WCMA Notes: Rationale Builds for Milk Price Reforms

Posted By: John Umhoefer WCMA News ,

Submitted by John Umhoefer, WCMA Executive Director

An out-of-whack value for “other solids” in milk; a new report updating the cost of producing dairy products – the rationale is building to reform milk pricing in federal milk marketing orders.

The other solids value in the milk price paid by cheese manufacturers is back in the spotlight after 15 years. Rising prices for dry whey have pushed the other solids portion of the Class 3 milk price to $2.99 per hundredweight in January and $3.41 in February, levels not seen since the spring of 2007.

Upper Midwest cheese manufacturers told WCMA in recent weeks that revenue from the sale of skimmed wet whey or skimmed, ultrafiltered wet whey is not sufficient to cover this order-mandated value for other solids. These measured words are not exactly the same words they used to state this fact.

As noted in this space last month, Wisconsin Cheese Makers Association has gathered dairy manufacturer members to review classified pricing and pooling in federal orders to recommend fixes for this creaking, 80-year-old system for pricing and marketing fresh milk. The use of dry whey prices (gathered weekly by USDA) to set a value for the other solids in fresh milk has been patently unfair to most cheese manufacturers since orders were updated with component pricing in January 2000.

Why? Because most cheese manufacturers don’t produce dry whey. They must pay dairy farmers the value of dry whey, but they don’t make dry whey.

It’s noteworthy that the most recent USDA survey of dry whey prices – leading to a near record-high value for other solids in milk – gathered data on dry whey prices from only 14 businesses. There are hundreds of cheese manufacturing businesses in the U.S., but clearly not many sites produce dry whey.

Alongside this flaw in valuing other solids in milk, USDA introduced another problematic element in milk pricing with its January 2000 reforms: make allowances – the dairy processor’s share of the value of dairy products. Make allowances are a necessity in pricing formulas that base the value of milk on the full price of finished dairy foods.  But since their introduction, make allowances have been updated only once in 22 years. During that generation of time, the cost of labor, energy, stainless steel, packaging, ingredients – basically everything – has risen, while make allowances remain frozen at values updated in 2008.

Today, the opportunity is here to bring these aging make allowances up to date, and initiate a slew of other milk price reforms.  In mid-February, USDA released a cost of processing study led by Dr. Mark Stephenson at the University of Wisconsin. The study can play a key role in developing updated make allowances for cheddar cheese, butter, whey and nonfat dry milk used in federal milk pricing formulas.

Stephenson found 10 cheddar cheese plants willing to participate in this cost study. Fourteen butter plants participated as well as 29 nonfat dry milk plants and eight dry whey plants.  Together, this included eight plants from the northeast U.S., 25 from the Midwest and 24 in western states.

The cost of processing study included categories for processing labor, utilities, packaging, general and administrative and other non-labor and non-utility processing costs. Expenses related to sales and marketing — which vary widely among dairy products – were excluded.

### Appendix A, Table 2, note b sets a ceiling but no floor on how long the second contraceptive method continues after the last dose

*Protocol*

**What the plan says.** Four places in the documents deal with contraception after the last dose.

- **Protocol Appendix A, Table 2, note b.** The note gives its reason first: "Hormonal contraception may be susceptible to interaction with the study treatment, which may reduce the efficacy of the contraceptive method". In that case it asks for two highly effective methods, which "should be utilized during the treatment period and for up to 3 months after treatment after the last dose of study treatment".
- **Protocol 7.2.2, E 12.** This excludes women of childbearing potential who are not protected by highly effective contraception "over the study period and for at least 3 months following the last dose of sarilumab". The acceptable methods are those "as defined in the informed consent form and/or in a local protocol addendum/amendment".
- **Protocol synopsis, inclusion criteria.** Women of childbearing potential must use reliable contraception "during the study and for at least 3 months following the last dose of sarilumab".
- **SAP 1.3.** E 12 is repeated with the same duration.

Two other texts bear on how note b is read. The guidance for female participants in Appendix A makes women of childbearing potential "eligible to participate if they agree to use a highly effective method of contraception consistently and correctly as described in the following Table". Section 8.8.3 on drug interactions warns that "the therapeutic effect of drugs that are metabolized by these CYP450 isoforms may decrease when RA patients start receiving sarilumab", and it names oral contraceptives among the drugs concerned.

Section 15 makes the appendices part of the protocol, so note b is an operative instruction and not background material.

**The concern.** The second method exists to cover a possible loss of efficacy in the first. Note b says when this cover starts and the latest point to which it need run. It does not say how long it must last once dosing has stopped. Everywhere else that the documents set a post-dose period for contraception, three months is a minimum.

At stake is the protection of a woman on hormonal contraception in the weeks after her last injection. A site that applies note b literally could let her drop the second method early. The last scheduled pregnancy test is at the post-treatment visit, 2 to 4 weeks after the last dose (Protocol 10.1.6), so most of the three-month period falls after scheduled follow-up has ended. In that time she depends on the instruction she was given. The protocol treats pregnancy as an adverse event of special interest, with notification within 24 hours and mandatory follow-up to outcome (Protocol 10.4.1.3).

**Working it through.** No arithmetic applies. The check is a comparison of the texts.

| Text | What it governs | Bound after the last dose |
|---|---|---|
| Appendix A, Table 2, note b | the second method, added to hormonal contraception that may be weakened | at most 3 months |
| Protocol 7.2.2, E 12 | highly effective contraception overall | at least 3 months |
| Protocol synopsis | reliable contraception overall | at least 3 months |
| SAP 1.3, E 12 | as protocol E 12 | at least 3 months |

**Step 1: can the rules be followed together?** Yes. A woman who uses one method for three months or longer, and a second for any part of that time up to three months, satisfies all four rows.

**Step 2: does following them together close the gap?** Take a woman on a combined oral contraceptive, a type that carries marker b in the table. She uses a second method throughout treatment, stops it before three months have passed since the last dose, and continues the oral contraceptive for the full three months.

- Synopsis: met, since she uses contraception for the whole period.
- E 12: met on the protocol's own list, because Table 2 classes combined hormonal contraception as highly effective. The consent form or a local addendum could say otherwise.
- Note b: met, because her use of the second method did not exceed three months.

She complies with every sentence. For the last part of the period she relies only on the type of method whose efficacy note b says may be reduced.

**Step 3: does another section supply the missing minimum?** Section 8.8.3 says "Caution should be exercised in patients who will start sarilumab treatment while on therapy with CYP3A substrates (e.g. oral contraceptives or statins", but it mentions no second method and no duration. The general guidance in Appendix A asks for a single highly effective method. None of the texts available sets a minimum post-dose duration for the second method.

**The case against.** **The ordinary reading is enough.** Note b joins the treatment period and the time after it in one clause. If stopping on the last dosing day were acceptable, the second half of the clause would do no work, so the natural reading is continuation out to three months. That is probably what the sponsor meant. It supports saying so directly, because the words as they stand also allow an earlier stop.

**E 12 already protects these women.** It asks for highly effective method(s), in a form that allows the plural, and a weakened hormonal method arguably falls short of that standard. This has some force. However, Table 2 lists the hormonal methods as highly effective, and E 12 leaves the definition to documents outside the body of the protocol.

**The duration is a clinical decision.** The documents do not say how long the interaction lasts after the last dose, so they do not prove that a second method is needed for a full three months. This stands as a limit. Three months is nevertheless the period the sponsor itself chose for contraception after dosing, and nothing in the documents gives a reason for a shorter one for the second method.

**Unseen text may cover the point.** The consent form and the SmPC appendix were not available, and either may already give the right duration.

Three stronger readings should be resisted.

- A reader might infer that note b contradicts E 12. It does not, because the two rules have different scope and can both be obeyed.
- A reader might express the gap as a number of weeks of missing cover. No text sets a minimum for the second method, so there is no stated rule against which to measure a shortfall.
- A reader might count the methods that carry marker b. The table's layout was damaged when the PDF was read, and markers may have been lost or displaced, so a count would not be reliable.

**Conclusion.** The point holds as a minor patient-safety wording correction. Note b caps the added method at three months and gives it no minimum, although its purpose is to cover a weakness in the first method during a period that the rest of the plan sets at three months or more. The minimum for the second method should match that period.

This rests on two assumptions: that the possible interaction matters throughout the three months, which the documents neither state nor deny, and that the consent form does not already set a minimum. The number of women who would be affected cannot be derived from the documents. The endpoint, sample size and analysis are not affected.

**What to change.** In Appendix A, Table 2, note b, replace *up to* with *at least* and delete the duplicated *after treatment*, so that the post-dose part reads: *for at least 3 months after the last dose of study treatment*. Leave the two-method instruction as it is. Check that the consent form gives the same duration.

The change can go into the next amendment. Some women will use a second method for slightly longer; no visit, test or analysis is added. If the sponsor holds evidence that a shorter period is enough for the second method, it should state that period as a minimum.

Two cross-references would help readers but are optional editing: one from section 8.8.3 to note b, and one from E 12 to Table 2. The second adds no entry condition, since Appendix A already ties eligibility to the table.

Return on investment (ROI) is the final element in each processing cost calculation in the study. Participants were asked to provide their market value of assets. A rate for the ROI was pegged at Moody’s Baa corporate bond index over the last three years: 4.62%.

The study produced an average cost of processing for low-cost plants and an average cost of processing for high-cost plants. For cheddar, low-cost plants pegged total costs at $0.1454 per pound and high-cost plants at $0.3792, and the all-plants average was $0.2476 per pound. The current federal order make allowance for cheddar, set in 2008, is $0.2003 per pound. The study notes that high-cost plants spend more than 2x on the cost of labor, indicating less automation in these generally smaller operations.

Butter manufacturers in lower cost plants averaged a cost of processing at $0.1151 per pound while higher cost operations averaged $0.2289. Together, all butter plants in the survey faced a cost of processing of $0.1411 per pound. The current federal order make allowance for butter, set in 2008, is $0.1715.

Dry whey is produced for $0.1895 by lower costs plants in the study and higher cost plants averaged $0.3502 per pound. The average for all plants in the survey was $0.2650 per pound. The current federal order make allowance for dry whey, set in 2008, is $0.1991 per pound.

Nonfat dry milk was produced for $0.2128 by low-cost plants in the survey while higher cost plants averaged $0.4323 per pound. Overall, the plants averaged $0.2933 per pound to make a pound of nonfat dry milk.  The current federal order make allowance, set in 2008, is $0.1678 per pound.

This data will be years old before USDA replaces today’s tired make allowances. But newer data is better than old, and as the industry contemplates reform, ideas such as regularly scheduled surveys to replace make allowances, or on-going monthly updaters using government labor or energy data, could be proposed.

The rationale for practical repairs to federal order pricing is clear, and has been for some time.